Goods and Services bought with credit

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Under our remit we can deal with certain complaints that involve the quality of goods or services bought using particular types of consumer credit.

This is not because we cover suppliers of goods and services under our remit. The businesses we cover provide financial or payment services, or carry on consumer credit activities.

Instead, it is because some consumer protection laws make the provider of credit liable in certain circumstances for some problems with goods or services obtained using credit.

The law in this area is complicated. These web pages do not give legal advice or set out all the relevant consumer law. The aim of this section of our website is to explain:

  • the circumstances in which we can usually help with complaints of this type; and
  • how we normally approach the typical types of complaints we see.

While we can consider complaints about any sort of goods or services bought with certain types of credit, we have also included some extra information about credit purchases we receive many complaints about – such as motor finance, holiday-club membership and furniture and kitchens.

  • section 75 – when can we help?
  • section 75A – when can we help?
  • hire purchase – when can we help?
  • motor finance
  • holiday-club membership
  • furniture and kitchens
 section 75 – when can we help?

Section 75 of the Consumer Credit Act 1974 is complex and this section of our website is not intended to provide a full explanation of the law.

Instead, this web page explains the main requirements of section 75 and how we usually approach the types of complaints consumers bring to us in this area. We also look at some of the common misunderstandings that businesses and consumers have about section 75.

first things first

Section 75 only applies where goods or services are bought using types of consumer credit where arrangements are already in place between the supplier of the goods and the provider of the credit. When the consumer uses that credit to make a purchase, this creates the necessary connection between the consumer, the lender and the supplier.

For section 75 to apply, the provider of the credit and the supplier of the goods need to be separate businesses. Occasionally we see a complaint where the supplier of the goods has itself made the loan to the consumer to buy the goods – so no claim is possible under section 75.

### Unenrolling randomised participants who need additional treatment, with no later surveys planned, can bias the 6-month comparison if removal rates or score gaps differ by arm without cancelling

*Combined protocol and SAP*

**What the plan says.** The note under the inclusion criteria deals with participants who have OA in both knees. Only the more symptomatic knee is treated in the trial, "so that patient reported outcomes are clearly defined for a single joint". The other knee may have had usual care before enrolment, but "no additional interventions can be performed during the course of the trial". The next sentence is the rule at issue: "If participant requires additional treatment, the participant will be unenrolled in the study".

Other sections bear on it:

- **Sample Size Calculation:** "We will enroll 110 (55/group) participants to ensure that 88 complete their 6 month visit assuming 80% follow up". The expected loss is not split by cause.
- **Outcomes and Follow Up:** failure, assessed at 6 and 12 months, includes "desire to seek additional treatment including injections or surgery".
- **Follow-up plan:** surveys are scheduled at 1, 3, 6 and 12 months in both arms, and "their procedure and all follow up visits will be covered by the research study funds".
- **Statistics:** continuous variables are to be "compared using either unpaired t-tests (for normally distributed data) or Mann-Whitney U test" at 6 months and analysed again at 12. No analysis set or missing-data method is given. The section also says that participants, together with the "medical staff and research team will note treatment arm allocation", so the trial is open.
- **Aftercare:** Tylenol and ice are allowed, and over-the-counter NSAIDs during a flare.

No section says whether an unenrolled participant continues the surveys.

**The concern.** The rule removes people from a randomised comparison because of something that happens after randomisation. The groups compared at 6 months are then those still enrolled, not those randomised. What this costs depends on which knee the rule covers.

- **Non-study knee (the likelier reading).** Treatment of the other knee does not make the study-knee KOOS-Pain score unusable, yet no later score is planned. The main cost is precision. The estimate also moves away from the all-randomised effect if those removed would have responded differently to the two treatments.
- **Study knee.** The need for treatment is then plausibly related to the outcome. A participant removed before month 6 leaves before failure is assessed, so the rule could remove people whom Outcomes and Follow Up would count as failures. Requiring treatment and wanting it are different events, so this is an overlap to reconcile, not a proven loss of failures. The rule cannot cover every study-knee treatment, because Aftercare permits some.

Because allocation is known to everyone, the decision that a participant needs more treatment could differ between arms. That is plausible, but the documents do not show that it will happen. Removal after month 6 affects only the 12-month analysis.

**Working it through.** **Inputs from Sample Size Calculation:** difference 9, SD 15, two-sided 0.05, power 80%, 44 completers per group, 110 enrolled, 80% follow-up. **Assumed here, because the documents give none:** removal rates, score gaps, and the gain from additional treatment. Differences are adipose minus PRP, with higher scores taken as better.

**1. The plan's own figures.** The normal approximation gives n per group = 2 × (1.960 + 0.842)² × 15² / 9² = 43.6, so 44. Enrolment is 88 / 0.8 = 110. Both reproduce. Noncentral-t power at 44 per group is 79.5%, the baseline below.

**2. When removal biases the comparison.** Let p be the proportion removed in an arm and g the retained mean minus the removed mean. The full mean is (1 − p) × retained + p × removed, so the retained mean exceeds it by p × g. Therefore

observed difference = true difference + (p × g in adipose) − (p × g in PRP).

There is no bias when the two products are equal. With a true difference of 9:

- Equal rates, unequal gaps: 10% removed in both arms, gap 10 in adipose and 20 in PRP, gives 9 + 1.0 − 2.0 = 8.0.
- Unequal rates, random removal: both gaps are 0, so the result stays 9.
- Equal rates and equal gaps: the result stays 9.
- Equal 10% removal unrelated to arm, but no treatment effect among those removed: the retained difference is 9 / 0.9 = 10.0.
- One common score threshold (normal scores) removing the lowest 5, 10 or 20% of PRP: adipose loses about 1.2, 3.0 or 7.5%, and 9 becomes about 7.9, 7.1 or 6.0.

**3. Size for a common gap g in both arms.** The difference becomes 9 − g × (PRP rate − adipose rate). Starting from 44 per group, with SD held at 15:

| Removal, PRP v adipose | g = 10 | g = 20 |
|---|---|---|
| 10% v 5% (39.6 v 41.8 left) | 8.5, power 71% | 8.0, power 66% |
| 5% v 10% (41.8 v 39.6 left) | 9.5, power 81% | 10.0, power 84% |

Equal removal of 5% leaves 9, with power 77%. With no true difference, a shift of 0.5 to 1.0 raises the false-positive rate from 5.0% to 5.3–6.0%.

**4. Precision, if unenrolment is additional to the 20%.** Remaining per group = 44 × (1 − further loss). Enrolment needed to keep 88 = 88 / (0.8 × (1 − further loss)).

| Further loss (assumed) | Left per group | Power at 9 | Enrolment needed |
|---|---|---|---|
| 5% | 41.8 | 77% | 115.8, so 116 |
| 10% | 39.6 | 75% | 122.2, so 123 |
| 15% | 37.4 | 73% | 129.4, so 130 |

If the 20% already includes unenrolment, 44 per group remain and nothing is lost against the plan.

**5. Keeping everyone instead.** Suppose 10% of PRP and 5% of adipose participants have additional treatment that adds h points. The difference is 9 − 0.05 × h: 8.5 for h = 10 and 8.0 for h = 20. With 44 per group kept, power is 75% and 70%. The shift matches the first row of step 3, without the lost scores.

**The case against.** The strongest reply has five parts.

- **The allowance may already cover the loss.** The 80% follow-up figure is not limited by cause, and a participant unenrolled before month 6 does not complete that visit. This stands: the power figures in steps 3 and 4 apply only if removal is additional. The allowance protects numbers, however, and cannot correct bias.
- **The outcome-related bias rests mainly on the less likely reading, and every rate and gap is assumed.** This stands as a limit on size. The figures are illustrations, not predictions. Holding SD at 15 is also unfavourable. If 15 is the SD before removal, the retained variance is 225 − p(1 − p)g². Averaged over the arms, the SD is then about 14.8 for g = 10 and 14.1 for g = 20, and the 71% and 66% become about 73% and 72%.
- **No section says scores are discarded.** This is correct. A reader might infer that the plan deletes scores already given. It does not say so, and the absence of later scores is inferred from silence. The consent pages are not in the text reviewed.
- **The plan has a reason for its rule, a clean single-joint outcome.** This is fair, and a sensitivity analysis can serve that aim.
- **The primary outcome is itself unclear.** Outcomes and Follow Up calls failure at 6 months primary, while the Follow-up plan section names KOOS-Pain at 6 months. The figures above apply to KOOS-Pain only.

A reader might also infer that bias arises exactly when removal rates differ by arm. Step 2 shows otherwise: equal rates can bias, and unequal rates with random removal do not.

Complaints referred to us are usually about problems with goods bought using a credit card or with a “point of sale loan” (a type of loan arranged through, and paid direct to, the supplier of the goods).

In some cases we see, the consumer has bought online, using a credit card on a website that uses a secure third-party payment system to process credit card payments.

Section 75 may not always apply to transactions made this way, because this payment mechanism can break the chain of arrangements that must be in place between the consumer, the lender and the supplier.

But there are many different types of payment mechanisms used on suppliers’ websites and not all of them prevent section 75 from applying. Where there is a dispute on this point, we look at the specific payment mechanism used and decide whether section 75 applies in the particular case.

financial limits

Section 75 sets a number of financial limits for the transactions it covers. It does not apply to a claim which relates to any single item to which the supplier has attached a cash price of £100 or less, or more than £30,000.

In some cases we see, the consumer and the credit provider disagree on whether or not the transaction falls within these limits. Where this happens, we consider this point first – and then go on to look further into the complaint, if we decide that the transaction is within the limits.

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